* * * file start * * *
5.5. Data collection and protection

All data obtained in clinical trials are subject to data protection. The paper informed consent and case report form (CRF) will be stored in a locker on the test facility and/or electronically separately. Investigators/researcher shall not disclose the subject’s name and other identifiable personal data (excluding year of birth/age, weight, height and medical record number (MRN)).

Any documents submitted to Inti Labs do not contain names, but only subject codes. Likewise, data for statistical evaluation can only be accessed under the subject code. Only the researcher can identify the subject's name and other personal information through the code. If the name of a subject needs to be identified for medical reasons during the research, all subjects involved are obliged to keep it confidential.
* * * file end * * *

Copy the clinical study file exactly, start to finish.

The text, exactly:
5.5. Data collection and protection

All data obtained in clinical trials are subject to data protection. The paper informed consent and case report form (CRF) will be stored in a locker on the test facility and/or electronically separately. Investigators/researcher shall not disclose the subject’s name and other identifiable personal data (excluding year of birth/age, weight, height and medical record number (MRN)).

Any documents submitted to Inti Labs do not contain names, but only subject codes. Likewise, data for statistical evaluation can only be accessed under the subject code. Only the researcher can identify the subject's name and other personal information through the code. If the name of a subject needs to be identified for medical reasons during the research, all subjects involved are obliged to keep it confidential.